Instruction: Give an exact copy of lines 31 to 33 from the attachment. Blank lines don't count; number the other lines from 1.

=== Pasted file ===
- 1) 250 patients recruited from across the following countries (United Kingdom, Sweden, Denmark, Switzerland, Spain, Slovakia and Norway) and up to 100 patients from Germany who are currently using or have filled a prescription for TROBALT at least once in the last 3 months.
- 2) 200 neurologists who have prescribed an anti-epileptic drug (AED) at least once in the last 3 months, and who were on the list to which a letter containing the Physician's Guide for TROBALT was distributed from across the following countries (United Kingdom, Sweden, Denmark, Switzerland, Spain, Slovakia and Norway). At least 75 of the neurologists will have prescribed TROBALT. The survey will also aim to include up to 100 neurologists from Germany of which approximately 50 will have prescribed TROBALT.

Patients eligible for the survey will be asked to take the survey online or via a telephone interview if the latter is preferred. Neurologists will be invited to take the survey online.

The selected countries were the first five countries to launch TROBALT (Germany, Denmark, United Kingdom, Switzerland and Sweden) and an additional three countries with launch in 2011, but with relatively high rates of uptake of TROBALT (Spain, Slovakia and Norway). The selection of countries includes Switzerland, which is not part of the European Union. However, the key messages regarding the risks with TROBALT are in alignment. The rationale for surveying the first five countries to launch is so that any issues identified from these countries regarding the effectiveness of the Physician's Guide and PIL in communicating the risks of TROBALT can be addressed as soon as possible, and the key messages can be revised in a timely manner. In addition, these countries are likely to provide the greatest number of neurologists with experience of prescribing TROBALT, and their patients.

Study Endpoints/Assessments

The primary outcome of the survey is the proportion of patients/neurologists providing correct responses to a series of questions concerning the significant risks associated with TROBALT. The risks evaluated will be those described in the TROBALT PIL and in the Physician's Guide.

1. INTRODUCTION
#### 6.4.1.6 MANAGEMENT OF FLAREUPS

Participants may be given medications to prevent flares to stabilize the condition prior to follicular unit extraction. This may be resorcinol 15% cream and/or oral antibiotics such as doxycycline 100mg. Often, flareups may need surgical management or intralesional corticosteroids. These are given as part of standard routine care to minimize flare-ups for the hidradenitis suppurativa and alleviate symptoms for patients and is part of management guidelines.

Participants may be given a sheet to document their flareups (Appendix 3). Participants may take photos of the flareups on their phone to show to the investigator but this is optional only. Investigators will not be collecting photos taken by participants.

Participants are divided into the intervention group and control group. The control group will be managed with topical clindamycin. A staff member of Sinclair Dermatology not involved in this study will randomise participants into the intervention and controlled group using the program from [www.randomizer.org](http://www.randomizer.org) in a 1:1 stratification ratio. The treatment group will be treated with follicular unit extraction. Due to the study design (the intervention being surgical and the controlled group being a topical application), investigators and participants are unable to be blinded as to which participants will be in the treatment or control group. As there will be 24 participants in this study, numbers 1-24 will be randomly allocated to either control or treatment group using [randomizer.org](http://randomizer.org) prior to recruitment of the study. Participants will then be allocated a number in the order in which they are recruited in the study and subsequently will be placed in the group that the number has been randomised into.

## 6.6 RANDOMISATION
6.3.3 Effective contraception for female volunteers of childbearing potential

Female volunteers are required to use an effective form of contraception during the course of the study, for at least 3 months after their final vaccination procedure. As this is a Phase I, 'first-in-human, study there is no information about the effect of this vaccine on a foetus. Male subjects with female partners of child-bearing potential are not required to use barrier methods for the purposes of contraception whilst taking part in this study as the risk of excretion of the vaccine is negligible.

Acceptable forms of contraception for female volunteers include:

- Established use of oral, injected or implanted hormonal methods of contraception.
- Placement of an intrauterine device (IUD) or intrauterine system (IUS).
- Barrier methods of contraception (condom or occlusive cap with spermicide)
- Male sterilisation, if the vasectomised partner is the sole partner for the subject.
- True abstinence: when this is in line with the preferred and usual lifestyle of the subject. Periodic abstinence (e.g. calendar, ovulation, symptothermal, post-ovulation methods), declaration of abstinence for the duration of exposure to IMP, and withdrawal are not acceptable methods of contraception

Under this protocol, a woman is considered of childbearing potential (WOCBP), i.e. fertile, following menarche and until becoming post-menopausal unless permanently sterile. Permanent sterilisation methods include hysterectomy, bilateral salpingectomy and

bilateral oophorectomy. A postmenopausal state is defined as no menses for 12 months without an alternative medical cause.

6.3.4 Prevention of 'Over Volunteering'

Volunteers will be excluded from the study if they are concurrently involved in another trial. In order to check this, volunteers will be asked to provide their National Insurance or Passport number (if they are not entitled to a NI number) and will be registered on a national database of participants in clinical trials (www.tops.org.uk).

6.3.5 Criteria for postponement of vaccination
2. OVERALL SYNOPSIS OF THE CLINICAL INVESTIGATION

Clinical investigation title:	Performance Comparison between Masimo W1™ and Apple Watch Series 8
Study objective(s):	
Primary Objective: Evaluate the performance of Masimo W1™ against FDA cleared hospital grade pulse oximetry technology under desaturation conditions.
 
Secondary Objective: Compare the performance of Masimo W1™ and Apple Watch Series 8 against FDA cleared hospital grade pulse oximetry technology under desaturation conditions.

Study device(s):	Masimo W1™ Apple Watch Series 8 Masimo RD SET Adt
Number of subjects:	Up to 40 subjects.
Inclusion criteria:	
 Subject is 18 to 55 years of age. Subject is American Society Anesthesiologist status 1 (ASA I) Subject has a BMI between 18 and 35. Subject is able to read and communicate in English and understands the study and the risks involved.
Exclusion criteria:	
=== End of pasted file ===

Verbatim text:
Study device(s):	Masimo W1™ Apple Watch Series 8 Masimo RD SET Adt
Number of subjects:	Up to 40 subjects.
Inclusion criteria:	